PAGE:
Giving a whole new meaning to life after death, California has just legalised ‘human composting.’
Starting 2027, California will offer the option of human composting or natural organic reduction (NOR) after death.
Thanks to a Bill signed by the state’s Governor Gavin Newsom on Sunday, residents will be allowed to choose human composting upon death, instead the traditional methods like burial and cremation.
‘Human composting’ involves placing the body in a reusable container, surrounding it with wood chips and aerating it to let microbes and bacteria grow. After about a month, the remains will decompose and be fully transformed into soil. Companies such as Recompose in Washington offer the service at a natural organic reduction facility.
Unlike cremation, the process avoids the burning of fossil fuels and emission of carbon monoxide. Cremations in the US alone emit about 360,000 metric tons of carbon dioxide a year according estimates by National Geographic.
The author of the bill, Democratic Assembly member Cristina Garcia, said the threat of climate change motivated the new law.
‘AB 351 will provide an additional option for California residents that is more environmentally-friendly and gives them another choice for burial,’ said Garcia in a statement.
‘With climate change and sea-level rise as very real threats to our environment, this is an alternative method of final disposition that won’t contribute emissions into our atmosphere,’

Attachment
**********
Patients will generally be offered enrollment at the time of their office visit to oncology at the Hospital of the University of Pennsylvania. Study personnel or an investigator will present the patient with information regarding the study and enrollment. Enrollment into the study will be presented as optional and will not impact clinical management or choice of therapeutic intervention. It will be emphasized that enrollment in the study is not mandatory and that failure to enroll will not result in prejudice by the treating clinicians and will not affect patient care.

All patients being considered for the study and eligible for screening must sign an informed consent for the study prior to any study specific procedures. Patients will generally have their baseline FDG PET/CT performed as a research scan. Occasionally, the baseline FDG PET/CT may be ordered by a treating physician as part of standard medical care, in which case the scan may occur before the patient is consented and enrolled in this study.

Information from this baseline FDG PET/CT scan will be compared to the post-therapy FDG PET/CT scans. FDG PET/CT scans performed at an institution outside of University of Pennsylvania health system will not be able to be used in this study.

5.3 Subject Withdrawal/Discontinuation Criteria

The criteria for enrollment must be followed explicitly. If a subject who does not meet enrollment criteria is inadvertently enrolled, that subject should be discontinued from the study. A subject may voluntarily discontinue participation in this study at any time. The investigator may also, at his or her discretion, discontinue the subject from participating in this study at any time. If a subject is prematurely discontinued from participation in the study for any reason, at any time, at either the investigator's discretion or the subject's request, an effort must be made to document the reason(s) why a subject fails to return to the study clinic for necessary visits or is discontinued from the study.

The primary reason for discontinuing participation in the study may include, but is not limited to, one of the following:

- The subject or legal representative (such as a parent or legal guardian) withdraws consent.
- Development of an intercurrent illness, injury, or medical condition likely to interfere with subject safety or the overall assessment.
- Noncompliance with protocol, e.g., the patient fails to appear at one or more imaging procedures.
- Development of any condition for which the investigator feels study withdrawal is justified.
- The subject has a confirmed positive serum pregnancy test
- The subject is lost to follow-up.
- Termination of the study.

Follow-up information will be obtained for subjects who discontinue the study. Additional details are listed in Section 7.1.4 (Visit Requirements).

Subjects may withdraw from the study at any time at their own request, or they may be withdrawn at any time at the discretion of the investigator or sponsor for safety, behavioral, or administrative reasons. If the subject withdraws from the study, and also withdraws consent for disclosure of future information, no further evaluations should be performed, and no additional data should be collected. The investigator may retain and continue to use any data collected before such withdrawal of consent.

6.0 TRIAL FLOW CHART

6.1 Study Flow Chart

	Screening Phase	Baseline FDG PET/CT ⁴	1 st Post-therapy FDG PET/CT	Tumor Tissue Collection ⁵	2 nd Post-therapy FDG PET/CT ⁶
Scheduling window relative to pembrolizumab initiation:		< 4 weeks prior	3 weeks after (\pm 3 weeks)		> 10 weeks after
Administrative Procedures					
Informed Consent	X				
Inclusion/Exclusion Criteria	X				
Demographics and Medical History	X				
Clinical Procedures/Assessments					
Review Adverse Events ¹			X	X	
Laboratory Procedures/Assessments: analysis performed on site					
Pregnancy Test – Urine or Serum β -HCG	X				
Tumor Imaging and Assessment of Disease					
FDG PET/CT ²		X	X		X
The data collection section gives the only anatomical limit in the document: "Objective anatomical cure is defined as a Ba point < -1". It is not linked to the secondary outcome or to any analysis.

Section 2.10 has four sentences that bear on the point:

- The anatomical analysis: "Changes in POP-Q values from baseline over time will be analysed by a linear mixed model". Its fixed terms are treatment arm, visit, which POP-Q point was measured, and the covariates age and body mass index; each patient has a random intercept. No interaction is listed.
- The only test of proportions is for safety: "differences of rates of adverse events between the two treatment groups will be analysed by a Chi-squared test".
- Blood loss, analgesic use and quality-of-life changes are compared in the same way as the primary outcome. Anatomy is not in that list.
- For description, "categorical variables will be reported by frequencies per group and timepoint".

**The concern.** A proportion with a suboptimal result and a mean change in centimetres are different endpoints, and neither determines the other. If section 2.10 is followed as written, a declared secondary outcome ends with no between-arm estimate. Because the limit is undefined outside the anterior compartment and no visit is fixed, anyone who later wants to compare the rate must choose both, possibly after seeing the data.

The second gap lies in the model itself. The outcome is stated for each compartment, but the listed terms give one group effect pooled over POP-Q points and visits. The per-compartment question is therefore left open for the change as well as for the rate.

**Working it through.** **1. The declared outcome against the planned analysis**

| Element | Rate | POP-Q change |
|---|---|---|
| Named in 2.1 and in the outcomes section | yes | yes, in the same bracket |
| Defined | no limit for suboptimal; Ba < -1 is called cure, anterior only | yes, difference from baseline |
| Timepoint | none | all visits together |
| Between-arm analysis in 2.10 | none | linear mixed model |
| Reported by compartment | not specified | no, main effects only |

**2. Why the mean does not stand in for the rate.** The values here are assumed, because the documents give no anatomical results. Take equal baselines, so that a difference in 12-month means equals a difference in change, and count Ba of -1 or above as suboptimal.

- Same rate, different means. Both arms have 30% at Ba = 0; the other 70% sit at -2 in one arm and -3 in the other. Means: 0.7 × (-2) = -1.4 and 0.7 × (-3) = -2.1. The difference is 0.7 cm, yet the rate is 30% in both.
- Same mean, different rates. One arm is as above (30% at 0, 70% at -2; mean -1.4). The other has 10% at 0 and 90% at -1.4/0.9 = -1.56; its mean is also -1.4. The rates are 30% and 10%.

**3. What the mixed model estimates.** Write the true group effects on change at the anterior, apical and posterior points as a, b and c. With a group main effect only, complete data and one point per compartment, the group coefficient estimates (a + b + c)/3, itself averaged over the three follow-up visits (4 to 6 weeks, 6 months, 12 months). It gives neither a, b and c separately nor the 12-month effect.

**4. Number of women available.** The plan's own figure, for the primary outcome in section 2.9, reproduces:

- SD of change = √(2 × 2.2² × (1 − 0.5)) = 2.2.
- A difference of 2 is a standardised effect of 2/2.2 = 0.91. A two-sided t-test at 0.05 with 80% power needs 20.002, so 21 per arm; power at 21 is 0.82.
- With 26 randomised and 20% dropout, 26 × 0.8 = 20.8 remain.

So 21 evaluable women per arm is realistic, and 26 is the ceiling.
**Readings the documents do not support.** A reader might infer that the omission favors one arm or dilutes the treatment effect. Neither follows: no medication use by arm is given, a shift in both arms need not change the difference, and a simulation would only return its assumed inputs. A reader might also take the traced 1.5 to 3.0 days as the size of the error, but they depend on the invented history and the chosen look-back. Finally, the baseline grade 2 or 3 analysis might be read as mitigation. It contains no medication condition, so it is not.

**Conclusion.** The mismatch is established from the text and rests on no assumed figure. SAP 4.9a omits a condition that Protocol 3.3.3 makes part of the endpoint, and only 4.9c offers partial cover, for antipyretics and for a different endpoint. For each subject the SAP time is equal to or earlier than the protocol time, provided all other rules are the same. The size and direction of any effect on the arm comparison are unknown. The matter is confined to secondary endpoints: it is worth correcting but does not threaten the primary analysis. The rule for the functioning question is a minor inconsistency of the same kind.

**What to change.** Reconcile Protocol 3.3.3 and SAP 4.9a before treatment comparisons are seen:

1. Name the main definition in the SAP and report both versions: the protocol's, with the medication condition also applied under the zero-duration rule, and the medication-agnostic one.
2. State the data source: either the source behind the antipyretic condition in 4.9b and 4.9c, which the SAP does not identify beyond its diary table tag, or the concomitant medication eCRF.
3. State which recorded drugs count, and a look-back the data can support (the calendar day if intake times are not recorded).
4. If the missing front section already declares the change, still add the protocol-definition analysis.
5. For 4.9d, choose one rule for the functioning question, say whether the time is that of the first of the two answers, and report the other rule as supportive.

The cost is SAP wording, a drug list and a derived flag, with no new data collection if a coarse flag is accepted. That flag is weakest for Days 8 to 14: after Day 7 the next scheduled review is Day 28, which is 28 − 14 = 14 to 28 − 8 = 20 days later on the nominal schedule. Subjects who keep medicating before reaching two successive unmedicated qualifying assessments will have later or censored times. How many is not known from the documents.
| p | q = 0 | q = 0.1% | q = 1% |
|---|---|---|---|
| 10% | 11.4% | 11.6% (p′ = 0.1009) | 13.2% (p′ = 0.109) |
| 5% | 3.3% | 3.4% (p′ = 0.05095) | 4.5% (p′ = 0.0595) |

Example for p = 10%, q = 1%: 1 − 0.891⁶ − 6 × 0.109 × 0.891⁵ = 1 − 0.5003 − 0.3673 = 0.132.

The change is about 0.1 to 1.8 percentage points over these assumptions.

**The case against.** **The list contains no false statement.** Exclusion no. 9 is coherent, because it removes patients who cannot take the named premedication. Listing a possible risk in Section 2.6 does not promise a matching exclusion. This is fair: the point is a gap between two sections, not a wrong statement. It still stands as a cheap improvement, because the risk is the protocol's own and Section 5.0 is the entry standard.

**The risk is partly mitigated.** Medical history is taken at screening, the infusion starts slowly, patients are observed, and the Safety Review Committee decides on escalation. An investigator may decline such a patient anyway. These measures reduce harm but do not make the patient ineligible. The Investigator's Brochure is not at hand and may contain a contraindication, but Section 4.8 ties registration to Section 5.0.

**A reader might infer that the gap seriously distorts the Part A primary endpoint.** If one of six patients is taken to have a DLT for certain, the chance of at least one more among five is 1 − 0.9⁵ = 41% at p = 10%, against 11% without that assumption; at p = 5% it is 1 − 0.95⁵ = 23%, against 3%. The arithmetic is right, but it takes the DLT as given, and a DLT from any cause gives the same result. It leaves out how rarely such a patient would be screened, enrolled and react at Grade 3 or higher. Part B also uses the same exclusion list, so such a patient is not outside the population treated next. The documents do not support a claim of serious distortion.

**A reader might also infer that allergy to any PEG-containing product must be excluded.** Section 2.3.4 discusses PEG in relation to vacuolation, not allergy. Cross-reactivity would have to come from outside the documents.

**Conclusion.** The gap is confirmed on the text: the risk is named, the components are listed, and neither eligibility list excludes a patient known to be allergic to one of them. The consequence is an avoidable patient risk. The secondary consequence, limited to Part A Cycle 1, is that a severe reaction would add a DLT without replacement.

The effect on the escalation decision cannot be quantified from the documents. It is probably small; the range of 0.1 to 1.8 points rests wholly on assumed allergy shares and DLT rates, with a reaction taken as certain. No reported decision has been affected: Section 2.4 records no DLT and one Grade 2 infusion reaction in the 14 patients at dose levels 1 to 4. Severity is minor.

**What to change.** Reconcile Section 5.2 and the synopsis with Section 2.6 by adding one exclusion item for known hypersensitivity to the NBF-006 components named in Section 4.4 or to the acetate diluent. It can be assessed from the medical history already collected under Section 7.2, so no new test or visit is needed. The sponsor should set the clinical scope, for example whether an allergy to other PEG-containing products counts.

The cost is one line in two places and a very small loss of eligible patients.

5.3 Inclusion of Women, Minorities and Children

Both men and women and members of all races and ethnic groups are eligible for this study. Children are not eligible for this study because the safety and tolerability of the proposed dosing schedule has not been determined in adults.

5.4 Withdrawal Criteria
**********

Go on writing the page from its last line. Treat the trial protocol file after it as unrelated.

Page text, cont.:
‘I look forward to continuing my legacy to fight for clean air by using my reduced remains to plant a tree,’ she wrote, adding that she herself may choose the method when she passes away.
The new bill bans the combining of multiple peoples’ remains, unless they are family. However, it won’t be illegal to sell the soil or use it to grow food for human consumption.
The idea of composting human remains has understandably raised some ethical questions. It has also earned the wrath of the church.
In California, the Catholic Church opposes the process as it ‘reduces the human body to simply a disposable commodity’.
‘NOR uses essentially the same process as a home gardening composting system,’ the executive director of the California Catholic Conference, Kathleen Domingo, said in a statement shared with SFGATE. She added that the process was developed for livestock, not humans.
‘These methods of disposal were used to lessen the possibility of disease being transmitted by the dead carcass,’ she said.
‘Using these same methods for the “transformation” of human remains can create an unfortunate spiritual, emotional and psychological distancing from the deceased,’
The church also said that the process, which may lead to remains being dispersed in public locations ‘risks people treading over human remains without their knowledge while repeated dispersions in the same area are tantamount to a mass grave’.
The process of composting a cadaver is already legal in the American states of Washington, Colorado and Oregon.
However Colorado law bans the soil of multiple people being combined without consent, selling the soil or using it to grow food that’s meant for human consumption.